EXPERIMENTAL: AN INVESTIGATION INTO SOME OF THE VARIABLES INVOLVED IN
THE INHIBITION OF FUNGAL GROWTH
Kingdom Fungi contains all the multi-cellular absorptive heterotrophs;
i.e., those living organisms which obtain their nutrients by the extra-
cellular, enzymic digestion of organisms and the subsequent absorption
of soluble ions and molecules by diffusion.
The importance of fungi in recycling essential nutrient ions for the
autotrophs is well-established; and, furthermore, may be of increasing
importance because the precipitation of 'acid rain' has resulted in
acidic environments and the release of soluble (metal) ions. Moreover,
as this Table shows, fungi are significant organisms in everyday-life.
Fungus or Fungi
Yeasts used in the baking, brewing, and
fuel industries; uni-cellular !
Usually known as 'black bread mould'.
Cause 'rust' diseases on crops.
Used in the manufacture of SCP; nutrient
source is paper or cereal plant waste.
Causes 'downy mildew' on grapes; aqueous
copper(II) sulfate will act as a fungicide.
Cause athlete's foot and ringworm.
Biosynthesizes enzyme chymosin (rennin)
which is suitable for the manufacture of
Used to 'ripen' blue-veined cheeses.
Biosynthesizes the antibiotic penicillin.
The 'anti-social behaviour' of Rhizopus stolonifer fungus hints at one
important aspect of fungal growth: namely, food preservation. Because
fungi are typical living organisms with cellular metabolism controlled
by enzymes, most methods of preserving food have focused on directly or
indirectly inhibiting the activities of these enzymes.
Methods of direct inhibition include refrigeration and 'pickling' in an
acidic medium. Thus, low temperatures result in substrate and enzyme
particles having less kinetic energy, and so fewer have the required
activation energy for successful collisions: whereas, aqueous hydrogen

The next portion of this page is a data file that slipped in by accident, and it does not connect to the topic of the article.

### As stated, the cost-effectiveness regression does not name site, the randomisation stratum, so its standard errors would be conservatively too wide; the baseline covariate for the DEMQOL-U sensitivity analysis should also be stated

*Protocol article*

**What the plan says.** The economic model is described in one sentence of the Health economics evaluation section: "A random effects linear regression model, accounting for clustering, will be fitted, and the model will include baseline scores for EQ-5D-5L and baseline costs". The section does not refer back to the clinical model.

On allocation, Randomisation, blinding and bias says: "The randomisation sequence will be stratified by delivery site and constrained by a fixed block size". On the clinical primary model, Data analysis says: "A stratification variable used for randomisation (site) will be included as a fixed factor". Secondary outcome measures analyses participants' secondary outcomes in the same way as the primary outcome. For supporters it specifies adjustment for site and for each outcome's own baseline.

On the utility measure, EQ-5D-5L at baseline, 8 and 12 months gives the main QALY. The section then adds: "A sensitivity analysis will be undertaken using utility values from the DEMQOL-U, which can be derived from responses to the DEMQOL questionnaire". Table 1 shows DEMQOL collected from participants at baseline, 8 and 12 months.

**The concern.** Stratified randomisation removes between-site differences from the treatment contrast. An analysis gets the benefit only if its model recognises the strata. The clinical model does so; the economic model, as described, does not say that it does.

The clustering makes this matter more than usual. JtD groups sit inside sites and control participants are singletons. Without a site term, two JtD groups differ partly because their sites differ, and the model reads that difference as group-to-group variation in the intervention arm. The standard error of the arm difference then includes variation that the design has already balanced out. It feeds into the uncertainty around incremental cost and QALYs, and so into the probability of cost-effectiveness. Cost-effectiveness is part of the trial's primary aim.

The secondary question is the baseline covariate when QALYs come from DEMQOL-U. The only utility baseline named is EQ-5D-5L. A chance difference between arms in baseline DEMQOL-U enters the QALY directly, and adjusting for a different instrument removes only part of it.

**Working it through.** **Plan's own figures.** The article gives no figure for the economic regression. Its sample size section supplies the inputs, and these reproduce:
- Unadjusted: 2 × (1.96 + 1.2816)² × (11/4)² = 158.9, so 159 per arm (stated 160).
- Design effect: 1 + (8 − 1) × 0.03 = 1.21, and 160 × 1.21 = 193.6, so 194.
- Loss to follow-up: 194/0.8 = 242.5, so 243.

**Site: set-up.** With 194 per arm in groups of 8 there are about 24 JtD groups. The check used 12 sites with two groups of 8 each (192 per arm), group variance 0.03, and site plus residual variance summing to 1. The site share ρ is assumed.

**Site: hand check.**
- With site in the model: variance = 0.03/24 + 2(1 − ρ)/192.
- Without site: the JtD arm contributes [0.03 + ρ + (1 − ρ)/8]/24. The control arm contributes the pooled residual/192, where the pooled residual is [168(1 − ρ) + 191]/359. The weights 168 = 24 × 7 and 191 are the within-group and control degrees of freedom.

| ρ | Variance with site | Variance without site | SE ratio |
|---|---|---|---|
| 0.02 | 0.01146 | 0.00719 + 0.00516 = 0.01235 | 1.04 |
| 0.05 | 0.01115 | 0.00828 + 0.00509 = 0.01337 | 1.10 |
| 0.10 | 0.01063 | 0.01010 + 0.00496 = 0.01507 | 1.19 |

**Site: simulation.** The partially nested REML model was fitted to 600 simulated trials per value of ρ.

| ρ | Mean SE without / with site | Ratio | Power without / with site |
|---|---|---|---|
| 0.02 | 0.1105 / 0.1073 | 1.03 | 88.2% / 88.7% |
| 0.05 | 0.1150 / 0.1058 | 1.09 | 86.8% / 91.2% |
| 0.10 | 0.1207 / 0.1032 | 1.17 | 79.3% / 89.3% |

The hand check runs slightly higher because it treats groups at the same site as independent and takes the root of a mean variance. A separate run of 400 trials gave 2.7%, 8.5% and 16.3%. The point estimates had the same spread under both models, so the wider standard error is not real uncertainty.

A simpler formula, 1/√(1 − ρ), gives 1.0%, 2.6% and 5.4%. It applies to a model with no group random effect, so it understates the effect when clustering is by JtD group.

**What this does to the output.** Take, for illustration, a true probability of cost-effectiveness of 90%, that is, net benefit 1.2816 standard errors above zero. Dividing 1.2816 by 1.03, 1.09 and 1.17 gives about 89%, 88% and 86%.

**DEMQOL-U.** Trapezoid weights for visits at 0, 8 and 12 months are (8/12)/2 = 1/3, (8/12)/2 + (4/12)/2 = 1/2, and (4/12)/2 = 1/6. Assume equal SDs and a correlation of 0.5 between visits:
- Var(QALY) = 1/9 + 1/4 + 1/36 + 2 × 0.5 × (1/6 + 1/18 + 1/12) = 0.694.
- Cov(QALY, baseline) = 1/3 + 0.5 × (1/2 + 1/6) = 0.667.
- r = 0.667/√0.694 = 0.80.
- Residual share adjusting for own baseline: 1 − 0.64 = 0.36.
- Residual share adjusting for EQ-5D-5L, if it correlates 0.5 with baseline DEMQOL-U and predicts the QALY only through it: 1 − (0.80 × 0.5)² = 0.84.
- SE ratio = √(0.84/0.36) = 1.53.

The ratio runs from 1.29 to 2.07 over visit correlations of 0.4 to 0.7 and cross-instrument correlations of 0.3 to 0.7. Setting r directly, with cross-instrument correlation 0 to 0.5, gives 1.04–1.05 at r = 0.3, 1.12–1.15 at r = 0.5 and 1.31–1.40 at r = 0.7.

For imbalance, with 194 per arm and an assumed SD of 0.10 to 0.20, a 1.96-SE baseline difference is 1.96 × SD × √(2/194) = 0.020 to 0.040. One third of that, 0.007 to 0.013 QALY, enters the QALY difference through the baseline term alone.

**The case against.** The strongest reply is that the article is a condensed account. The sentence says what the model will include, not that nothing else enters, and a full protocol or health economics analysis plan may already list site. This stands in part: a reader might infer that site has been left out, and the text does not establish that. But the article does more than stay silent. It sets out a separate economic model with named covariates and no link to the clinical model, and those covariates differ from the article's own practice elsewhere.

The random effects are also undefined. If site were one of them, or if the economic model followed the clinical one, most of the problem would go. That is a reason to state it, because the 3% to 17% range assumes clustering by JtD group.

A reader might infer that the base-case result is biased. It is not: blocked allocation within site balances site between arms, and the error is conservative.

ions [i.e., H1+(aq)], which diffuse into cells across semi-permeable
membranes, denature a variety of enzymes.
Methods of indirect inhibition, which focus on the removal of the water
required for diffusion of substances in to and out of cells, include
immersion in a preservative with a low water potential (e.g., brine or
sugar syrup); here, water is removed from fungal cells by exo-osmosis
across semi-permeable membranes.
However, as perhaps also hinted at previously, a broader knowledge of
the variables involved in the growth and inhibition of fungi is clearly
of wider importance ...
In this investigation, using bread as a substrate and (sealed) petri
dishes as safe containers, you are required to examine at least three
variables involved in the inhibition of fungal growth; at least two
of these must be quantitative, and at least one must be qualitative.
1. A qualitative variable is one that is non-numerical (or purely
(dependent), the colour of the mycelium of hyphae [... black, brown,
grey, red, white],
(independent), the type of potential inhibitor [... absent ('control'),
copper(II) sulfate, ethanoic acid, phenol, sodium chloride].
2. A quantitative discontinuous variable is one where the data are
obtained by counting, and so are whole numbers; e.g.,
(dependent), the number of spore cases present after 168 hours [... 96,
85, 74, 47, 40],
(independent), the number of drops of pond water added to the substrate
[... 4, 3, 2, 1, 0].
3. A quantitative continuous variable is one where the data are
obtained by measuring, and so can take any value within a continuous
(dependent), the area of fungal growth after 168 hours [... 2.07, 1.59,
1.43, 1.42, 1.35 cm²],
(independent), the concentration of aqueous copper(II) sulfate added
to the substrate [... 1.00, 0.75, 0.50, 0.25, 0.00 mol dm-³ or ...
1.000, 0.100, 0.010, 0.001, 0.000 mol dm-³].
4. For each hypothesis, in order 'to isolate the (chosen) independent
variable', it is essential that the values of all the other independent
variables are measured and kept constant.
5. Apart from your notes and standard textbooks, sources of scientific
knowledge include encyclopaedias and data bases on CD-ROM; it is good
practice to include a bibliography in your write-up.
6. You are provided with bread substrates, stock solutions of a wide
variety of substances, distilled water, petri dishes, and Sellotape. In
addition, you will need to use - within reason - other apparatus you
consider to be necessary.
7. The proposed plans of your investigation should be presented in
detail; these plans may be modified as the investigation proceeds.
8. Apart from the standard use of safety glasses, and possibly gloves,
two safety precautions are vitally important: first, the fully labelled
petri dishes, once sealed, must not be opened during the investigation;
and second, these dishes must be disposed of by incineration at the end
of the investigation.
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